The US State Department is unable to provide a full list of confirmed violations of Greece’s airspace by Turkish fighter jets after 1 January 2017 due to a lack of consensus on the breadth of Greek national airspace, according to a report to Congress prepared in the context of the East Med Act.
The report states that Greece claims an airspace that extends up to 10 nautical miles and a territorial sea of up to 6 nautical miles.
“Under international law, a country’s airspace coincides with its territorial sea. The US thus recognizes an airspace up to 6 nautical miles consistent with territorial sea. Greece and the US do not share a view on the extent of Greece’s airspace.”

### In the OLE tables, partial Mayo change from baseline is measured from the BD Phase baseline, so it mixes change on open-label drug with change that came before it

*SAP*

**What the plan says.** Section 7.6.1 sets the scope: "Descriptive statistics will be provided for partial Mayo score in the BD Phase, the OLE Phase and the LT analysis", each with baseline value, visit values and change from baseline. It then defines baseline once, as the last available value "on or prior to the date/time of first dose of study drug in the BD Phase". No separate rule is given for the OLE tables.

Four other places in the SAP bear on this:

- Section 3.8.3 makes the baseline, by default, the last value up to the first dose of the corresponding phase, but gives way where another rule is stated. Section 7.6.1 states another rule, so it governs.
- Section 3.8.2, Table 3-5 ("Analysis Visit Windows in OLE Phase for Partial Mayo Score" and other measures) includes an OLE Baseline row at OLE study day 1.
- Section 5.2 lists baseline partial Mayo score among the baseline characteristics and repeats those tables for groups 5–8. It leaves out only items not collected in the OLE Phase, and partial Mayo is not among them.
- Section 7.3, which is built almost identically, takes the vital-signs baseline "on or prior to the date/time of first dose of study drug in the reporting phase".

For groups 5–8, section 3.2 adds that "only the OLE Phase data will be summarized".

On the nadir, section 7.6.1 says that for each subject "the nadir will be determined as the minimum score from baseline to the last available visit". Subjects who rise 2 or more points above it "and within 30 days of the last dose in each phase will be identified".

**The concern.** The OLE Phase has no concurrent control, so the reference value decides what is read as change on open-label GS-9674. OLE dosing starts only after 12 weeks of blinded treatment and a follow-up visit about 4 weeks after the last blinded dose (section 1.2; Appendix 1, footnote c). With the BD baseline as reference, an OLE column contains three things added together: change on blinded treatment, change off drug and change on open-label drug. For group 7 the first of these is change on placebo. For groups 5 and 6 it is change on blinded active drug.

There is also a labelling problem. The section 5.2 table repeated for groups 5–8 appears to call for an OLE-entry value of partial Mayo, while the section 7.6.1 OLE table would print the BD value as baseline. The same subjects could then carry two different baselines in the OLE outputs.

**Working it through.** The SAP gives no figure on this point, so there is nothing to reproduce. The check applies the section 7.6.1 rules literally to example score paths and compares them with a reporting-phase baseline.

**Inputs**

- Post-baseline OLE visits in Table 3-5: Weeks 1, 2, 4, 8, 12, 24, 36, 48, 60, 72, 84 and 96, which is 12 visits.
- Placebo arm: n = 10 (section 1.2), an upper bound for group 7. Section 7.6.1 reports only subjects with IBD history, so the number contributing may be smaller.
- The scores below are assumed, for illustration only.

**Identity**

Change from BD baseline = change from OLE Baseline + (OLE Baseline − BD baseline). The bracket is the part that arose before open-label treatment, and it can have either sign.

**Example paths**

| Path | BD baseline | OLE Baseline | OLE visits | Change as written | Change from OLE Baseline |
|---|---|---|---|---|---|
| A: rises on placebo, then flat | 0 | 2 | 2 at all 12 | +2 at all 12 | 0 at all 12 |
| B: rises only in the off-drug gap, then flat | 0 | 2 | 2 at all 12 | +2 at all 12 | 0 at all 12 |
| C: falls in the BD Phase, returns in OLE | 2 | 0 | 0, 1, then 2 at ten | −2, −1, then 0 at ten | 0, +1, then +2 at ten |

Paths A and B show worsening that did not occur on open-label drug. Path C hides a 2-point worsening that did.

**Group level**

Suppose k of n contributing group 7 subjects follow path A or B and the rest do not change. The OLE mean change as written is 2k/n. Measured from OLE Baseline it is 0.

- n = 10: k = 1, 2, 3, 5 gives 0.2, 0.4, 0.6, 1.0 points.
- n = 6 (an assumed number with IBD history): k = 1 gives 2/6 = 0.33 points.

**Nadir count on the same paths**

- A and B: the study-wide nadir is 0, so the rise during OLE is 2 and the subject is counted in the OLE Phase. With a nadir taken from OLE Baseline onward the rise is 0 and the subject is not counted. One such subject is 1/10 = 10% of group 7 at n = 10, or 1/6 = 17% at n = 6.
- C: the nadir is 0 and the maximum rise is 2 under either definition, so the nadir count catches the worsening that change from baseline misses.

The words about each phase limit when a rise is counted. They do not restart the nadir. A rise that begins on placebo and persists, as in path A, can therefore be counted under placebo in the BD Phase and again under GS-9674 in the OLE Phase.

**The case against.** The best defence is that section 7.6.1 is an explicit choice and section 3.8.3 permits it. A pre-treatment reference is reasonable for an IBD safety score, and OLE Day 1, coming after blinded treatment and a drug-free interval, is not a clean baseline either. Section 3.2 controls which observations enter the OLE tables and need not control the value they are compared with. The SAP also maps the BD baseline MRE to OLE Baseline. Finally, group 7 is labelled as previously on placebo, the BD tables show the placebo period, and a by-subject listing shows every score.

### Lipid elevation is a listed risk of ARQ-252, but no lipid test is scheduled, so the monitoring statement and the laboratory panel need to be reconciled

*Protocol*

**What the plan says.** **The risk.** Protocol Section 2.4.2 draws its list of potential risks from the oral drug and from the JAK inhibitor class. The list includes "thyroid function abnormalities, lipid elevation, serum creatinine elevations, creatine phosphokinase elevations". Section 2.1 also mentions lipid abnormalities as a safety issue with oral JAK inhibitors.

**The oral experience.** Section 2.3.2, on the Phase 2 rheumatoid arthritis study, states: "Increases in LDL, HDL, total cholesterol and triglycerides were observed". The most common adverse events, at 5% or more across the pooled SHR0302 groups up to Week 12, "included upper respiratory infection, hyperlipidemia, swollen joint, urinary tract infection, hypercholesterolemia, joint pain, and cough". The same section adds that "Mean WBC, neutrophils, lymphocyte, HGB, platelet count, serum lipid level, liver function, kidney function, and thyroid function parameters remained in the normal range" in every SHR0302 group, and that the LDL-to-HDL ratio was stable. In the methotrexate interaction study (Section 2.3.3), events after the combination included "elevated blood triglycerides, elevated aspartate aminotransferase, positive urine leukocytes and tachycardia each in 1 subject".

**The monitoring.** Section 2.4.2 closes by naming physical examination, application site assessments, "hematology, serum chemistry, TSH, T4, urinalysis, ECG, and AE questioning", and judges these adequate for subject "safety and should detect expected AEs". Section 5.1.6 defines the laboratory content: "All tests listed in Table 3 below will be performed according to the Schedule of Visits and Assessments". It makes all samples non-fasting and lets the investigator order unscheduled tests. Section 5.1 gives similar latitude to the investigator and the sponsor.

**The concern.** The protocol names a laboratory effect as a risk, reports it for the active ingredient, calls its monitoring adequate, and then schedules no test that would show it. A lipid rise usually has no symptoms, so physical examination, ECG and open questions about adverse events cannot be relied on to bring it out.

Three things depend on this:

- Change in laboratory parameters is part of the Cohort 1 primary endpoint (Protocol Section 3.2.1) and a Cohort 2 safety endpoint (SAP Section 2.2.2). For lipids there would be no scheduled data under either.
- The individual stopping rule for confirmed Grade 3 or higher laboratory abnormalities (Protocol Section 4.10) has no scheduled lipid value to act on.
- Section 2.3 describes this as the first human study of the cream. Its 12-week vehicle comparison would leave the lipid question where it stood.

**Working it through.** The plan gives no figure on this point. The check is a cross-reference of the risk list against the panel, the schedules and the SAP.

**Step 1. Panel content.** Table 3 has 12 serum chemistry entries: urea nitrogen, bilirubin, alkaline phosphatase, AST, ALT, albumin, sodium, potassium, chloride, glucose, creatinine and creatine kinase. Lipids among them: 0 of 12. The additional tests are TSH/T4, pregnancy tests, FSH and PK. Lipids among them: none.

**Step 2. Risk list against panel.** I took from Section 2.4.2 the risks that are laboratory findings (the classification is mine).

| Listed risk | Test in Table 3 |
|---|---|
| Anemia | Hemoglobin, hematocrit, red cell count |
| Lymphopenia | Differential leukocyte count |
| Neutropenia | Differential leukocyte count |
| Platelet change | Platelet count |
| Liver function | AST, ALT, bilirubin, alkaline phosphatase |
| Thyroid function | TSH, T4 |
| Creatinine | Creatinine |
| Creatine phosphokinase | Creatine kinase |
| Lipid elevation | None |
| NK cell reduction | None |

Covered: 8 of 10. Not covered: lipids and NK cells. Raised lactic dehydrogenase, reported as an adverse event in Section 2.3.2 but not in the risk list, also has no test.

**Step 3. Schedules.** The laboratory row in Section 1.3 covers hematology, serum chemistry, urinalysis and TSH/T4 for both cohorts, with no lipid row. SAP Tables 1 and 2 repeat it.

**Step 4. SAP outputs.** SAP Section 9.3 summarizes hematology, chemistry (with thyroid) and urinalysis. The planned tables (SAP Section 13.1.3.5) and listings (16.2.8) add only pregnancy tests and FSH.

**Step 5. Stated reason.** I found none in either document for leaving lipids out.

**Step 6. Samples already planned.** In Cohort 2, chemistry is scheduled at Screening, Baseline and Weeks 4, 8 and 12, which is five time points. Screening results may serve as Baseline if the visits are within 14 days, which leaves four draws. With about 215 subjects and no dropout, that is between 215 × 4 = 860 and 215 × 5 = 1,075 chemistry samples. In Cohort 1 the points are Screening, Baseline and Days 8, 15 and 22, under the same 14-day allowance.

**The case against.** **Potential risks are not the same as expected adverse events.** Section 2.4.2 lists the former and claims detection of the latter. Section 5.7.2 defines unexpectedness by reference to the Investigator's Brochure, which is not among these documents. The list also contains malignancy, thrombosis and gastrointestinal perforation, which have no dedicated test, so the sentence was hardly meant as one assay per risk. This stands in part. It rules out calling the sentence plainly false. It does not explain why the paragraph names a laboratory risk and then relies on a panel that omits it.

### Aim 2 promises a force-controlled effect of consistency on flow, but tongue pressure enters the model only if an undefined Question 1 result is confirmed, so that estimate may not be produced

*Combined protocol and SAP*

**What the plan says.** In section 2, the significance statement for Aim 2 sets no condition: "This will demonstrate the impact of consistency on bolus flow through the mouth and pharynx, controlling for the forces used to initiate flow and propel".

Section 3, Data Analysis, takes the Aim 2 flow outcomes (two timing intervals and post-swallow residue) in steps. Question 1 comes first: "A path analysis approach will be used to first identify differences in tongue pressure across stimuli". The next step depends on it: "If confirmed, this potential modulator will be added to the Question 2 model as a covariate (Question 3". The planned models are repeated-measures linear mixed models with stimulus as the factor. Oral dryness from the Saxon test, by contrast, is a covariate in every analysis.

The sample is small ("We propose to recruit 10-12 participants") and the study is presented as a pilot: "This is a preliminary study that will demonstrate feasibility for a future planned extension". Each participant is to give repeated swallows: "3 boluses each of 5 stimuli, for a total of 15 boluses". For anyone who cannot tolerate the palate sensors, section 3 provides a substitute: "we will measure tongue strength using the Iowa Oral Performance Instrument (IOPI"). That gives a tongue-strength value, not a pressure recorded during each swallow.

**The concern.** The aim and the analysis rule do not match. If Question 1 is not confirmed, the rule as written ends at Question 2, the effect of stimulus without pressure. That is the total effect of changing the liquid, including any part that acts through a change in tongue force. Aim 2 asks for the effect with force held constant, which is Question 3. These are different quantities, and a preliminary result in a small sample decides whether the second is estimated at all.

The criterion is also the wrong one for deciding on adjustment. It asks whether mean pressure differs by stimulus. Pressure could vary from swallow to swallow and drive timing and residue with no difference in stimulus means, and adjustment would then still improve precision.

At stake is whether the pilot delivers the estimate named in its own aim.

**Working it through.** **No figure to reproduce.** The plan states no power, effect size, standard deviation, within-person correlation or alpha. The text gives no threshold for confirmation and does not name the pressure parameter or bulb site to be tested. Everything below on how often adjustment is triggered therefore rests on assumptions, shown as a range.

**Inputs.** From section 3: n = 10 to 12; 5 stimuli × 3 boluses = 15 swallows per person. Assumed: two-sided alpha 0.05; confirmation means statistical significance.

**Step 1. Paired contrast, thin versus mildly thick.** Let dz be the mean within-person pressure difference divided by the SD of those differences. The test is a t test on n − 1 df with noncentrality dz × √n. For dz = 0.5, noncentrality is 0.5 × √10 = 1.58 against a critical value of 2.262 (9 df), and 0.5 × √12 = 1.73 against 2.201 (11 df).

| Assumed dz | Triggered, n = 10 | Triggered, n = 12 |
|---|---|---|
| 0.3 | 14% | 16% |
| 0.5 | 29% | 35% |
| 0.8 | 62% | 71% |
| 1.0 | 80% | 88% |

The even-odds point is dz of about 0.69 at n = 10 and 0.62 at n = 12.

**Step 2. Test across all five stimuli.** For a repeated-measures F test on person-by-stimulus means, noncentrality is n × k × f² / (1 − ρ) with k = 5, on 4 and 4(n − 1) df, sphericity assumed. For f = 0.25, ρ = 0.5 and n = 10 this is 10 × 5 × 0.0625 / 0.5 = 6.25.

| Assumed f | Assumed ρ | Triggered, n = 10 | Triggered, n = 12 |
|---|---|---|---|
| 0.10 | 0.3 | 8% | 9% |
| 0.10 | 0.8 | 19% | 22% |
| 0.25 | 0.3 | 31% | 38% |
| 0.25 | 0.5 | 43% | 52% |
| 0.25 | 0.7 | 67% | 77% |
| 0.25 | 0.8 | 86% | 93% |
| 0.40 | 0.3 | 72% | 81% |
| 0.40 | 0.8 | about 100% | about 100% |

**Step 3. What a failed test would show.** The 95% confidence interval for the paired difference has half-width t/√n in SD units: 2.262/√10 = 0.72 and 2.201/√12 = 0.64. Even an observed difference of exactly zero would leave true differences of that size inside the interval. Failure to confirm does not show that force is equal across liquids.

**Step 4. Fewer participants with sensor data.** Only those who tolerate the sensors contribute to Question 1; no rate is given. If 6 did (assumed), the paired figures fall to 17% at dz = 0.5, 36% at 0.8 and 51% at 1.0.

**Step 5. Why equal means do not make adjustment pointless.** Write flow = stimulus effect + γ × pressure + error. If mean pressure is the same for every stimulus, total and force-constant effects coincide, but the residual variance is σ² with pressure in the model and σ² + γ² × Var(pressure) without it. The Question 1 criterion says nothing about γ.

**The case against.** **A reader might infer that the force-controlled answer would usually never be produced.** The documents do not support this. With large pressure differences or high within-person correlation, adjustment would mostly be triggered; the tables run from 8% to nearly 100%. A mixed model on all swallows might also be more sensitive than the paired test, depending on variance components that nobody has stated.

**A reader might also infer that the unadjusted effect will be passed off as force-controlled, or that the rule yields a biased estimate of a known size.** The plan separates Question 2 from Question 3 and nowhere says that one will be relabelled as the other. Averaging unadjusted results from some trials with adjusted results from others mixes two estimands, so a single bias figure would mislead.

The report adds that although Athens currently claims up to a 6-nautical-mile territorial sea in the Aegean, “Greece and its neighbors have not agreed on boundary delimitation in those areas where their lawful maritime entitlements overlap.”
“Lack of such delimitation means there is no clarity on the extent of Greece’s territorial sea and corresponding airspace in these areas rendering any assessment of total violations not feasible,” the report said.
The State Department report said Washington encourages Greece and Turkey “to resolve outstanding bilateral maritime boundary issues peacefully and in accordance with international law.”